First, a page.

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How to Make Sure Food is Available in a Crisis

Joshua Sharfstein

During the pandemic, it became clear that America’s vast and complex food system has weak spots. At every step from farm to table, we need to ensure that our local food systems have the capacity to withstand disruptions, whether natural or human-made.  

In this Q&A, adapted from the August 16 episode of Public Health On Call, Elsie Moore, a PhD candidate at the Bloomberg School and researcher at the Center for a Livable Future, talks with Josh Sharfstein, MD about what the concept of resiliency looks like in food systems. She also explains how some jurisdictions are assessing—and bolstering— their systems to make sure food is available during emergencies ranging from extreme weather to global unrest.


First, what exactly is a food system?

A food system is all the processes that go into producing, transporting, and consuming food, as well as all of the workers and the many elements involved as an individual food item goes from farm to table.

What is resiliency in a food system?

Resiliency is a concept that's been used in a lot of different fields. [Generally,] it's how systems are able to adapt and move forward in the case of various and unforeseen disasters.

In the food system, resiliency is the capacity over time to provide sufficient, appropriate, and acceptable food to all—even in the case of unforeseen disturbances. More simply: How do you ensure that people have food, even when disruptions continue to happen?

Let's talk about the disruptions for a minute. What are we talking about?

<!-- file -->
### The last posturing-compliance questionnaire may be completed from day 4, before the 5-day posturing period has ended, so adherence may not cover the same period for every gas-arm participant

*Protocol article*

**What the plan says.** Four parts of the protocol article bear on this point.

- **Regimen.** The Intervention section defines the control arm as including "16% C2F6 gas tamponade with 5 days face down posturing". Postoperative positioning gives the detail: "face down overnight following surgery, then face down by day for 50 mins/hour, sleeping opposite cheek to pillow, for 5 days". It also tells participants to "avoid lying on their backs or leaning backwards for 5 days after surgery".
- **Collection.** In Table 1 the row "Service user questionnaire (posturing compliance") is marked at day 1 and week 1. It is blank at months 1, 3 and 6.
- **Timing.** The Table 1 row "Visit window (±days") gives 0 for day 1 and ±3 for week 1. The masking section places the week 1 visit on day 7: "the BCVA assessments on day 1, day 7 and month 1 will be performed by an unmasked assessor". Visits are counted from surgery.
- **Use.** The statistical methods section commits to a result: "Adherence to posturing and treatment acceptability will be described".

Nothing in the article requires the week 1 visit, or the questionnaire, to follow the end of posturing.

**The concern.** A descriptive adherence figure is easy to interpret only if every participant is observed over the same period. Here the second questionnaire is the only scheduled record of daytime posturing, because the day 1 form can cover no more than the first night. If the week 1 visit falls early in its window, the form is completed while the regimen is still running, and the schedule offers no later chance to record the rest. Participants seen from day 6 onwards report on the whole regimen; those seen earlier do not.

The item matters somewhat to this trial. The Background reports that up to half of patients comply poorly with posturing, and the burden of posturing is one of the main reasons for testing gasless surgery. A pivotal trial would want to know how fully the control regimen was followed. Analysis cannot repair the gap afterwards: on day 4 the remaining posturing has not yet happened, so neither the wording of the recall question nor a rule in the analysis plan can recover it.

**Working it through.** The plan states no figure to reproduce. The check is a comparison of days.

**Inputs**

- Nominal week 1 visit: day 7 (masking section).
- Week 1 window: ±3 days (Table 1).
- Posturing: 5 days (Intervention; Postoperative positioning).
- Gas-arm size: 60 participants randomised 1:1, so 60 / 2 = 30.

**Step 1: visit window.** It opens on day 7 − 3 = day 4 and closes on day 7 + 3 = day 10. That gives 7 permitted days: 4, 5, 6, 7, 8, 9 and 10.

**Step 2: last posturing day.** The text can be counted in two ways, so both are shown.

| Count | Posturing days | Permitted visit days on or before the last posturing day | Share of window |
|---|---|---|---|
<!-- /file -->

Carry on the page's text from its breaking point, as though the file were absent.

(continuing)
There can be natural or human-made disruptions, and they can either be a shock—a sudden disturbance to the food system—or a stressor, the more gradual eroding of it. With climate change, you can think about more severe weather events as an immediate shock, or a longer-term drought that changes natural conditions as a stressor on the food system.

What about human-made stressors and shocks? What would those be?

It could be political unrest. It could be inflation within the food system that raises costs and limits people's economic access to food. Wars and global disruptions absolutely can impact the food system, even if they happen far away from where people get food, say, from a grocery store or a farmers market. The implications of global disruptions really can trickle down to all different levels.

I think this concept really hit home during the pandemic when all of a sudden people were talking about essential workers—the people who are actually making it possible for us to eat.

Absolutely. I think COVID-19 highlighted many of the challenges within the food system and the different ways it can be impacted. It could be economic impacts to the food system or limited access, where people couldn't get to the grocery store. Resiliency is trying to anticipate those disruptions and then think about ways to prevent them in the future.

How can food systems become more capable of handling stress?

Resiliency can exist at many different scales. Some people work on resiliency at the household level or the individual level, but in our work, we've really focused on what local governments can do. They are often important emergency food responders in the case of disruptive events. 

You’re talking about city councils, mayors, county councils, and county executives that need to be thinking about making sure that their food system is resilient.

Exactly. It could be a department of planning, a health department, an office of sustainability that partners with different members of the community, community organizations, and universities to think about these disruptions and how they can move forward.

Let's say I'm in a city or county, and I am wondering whether my food system is resilient or able to handle different shocks. What do I look for?

We're working with five local governments in the United States: Denver, Colorado; Moorhead, Minnesota; Austin, Texas; Orlando, Florida; and Baltimore, Maryland. We developed a planning guide that can be used by local governments and their partners to begin to assess what hazards could impact the food system and what strategies could be implemented.